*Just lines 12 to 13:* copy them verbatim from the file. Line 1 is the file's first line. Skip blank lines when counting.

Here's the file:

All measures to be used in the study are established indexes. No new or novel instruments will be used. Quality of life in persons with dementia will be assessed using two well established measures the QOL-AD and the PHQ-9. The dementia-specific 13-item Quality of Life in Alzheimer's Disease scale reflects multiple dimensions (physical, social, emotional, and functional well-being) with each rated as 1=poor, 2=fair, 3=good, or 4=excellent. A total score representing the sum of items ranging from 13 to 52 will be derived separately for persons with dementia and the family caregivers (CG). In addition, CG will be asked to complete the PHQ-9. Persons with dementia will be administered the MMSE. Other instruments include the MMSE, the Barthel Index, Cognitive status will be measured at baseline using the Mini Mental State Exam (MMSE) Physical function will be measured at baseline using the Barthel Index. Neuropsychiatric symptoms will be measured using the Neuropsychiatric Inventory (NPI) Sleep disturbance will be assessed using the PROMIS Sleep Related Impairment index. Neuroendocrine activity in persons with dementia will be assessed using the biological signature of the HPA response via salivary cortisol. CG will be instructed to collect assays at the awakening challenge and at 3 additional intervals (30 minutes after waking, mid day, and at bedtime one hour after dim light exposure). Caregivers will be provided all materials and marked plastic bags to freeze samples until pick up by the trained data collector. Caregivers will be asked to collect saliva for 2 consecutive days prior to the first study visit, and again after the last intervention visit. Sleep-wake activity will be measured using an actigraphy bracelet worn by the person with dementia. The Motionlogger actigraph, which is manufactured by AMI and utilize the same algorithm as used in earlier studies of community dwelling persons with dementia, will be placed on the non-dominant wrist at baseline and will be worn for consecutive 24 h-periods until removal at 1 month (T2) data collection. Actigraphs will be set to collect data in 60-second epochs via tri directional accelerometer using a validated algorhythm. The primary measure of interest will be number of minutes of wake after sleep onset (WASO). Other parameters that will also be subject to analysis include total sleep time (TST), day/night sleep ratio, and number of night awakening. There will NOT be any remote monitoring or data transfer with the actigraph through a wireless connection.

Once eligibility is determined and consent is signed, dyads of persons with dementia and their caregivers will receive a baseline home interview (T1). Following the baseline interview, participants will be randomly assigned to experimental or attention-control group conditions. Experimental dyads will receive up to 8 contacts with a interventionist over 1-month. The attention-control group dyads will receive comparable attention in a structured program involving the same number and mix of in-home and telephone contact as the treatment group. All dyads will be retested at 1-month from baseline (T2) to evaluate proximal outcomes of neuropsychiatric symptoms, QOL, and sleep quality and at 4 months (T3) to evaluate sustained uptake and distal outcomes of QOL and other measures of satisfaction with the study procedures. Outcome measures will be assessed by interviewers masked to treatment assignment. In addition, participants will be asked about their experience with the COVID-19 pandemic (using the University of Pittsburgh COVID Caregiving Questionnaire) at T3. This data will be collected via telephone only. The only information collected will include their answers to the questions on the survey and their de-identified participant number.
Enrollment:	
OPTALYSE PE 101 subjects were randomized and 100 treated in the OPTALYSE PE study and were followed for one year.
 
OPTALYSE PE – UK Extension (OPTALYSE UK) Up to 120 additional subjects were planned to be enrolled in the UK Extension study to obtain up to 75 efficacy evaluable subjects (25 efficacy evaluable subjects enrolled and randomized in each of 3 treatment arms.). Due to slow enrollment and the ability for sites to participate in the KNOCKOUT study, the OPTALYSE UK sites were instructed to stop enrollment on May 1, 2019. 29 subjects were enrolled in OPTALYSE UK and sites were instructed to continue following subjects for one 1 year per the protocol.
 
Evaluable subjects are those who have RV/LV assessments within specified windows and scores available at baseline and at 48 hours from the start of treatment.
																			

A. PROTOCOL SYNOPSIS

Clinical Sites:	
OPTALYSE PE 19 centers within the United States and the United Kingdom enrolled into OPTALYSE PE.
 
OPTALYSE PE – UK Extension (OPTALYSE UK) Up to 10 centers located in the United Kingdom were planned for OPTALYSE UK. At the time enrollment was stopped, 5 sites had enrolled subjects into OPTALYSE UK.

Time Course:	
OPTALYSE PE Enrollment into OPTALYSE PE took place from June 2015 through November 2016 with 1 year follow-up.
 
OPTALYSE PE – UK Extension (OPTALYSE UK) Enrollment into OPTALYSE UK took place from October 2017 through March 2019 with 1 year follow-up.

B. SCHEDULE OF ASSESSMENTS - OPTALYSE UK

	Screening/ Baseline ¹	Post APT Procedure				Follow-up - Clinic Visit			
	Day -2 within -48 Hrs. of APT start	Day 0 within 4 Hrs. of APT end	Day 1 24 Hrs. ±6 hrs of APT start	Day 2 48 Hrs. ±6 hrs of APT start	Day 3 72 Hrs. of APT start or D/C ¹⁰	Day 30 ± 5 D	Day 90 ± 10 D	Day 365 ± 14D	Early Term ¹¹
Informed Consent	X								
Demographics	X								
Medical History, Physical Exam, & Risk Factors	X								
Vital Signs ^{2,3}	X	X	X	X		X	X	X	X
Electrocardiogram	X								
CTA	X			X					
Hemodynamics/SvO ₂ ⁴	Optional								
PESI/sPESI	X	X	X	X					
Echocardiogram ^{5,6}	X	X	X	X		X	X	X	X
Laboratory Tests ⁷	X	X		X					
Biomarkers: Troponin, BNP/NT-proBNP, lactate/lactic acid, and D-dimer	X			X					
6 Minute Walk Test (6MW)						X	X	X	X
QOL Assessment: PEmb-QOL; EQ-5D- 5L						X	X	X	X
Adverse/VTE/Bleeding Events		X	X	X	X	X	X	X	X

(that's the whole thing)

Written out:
OPTALYSE PE Enrollment into OPTALYSE PE took place from June 2015 through November 2016 with 1 year follow-up.
 
OPTALYSE PE – UK Extension (OPTALYSE UK) Enrollment into OPTALYSE UK took place from October 2017 through March 2019 with 1 year follow-up.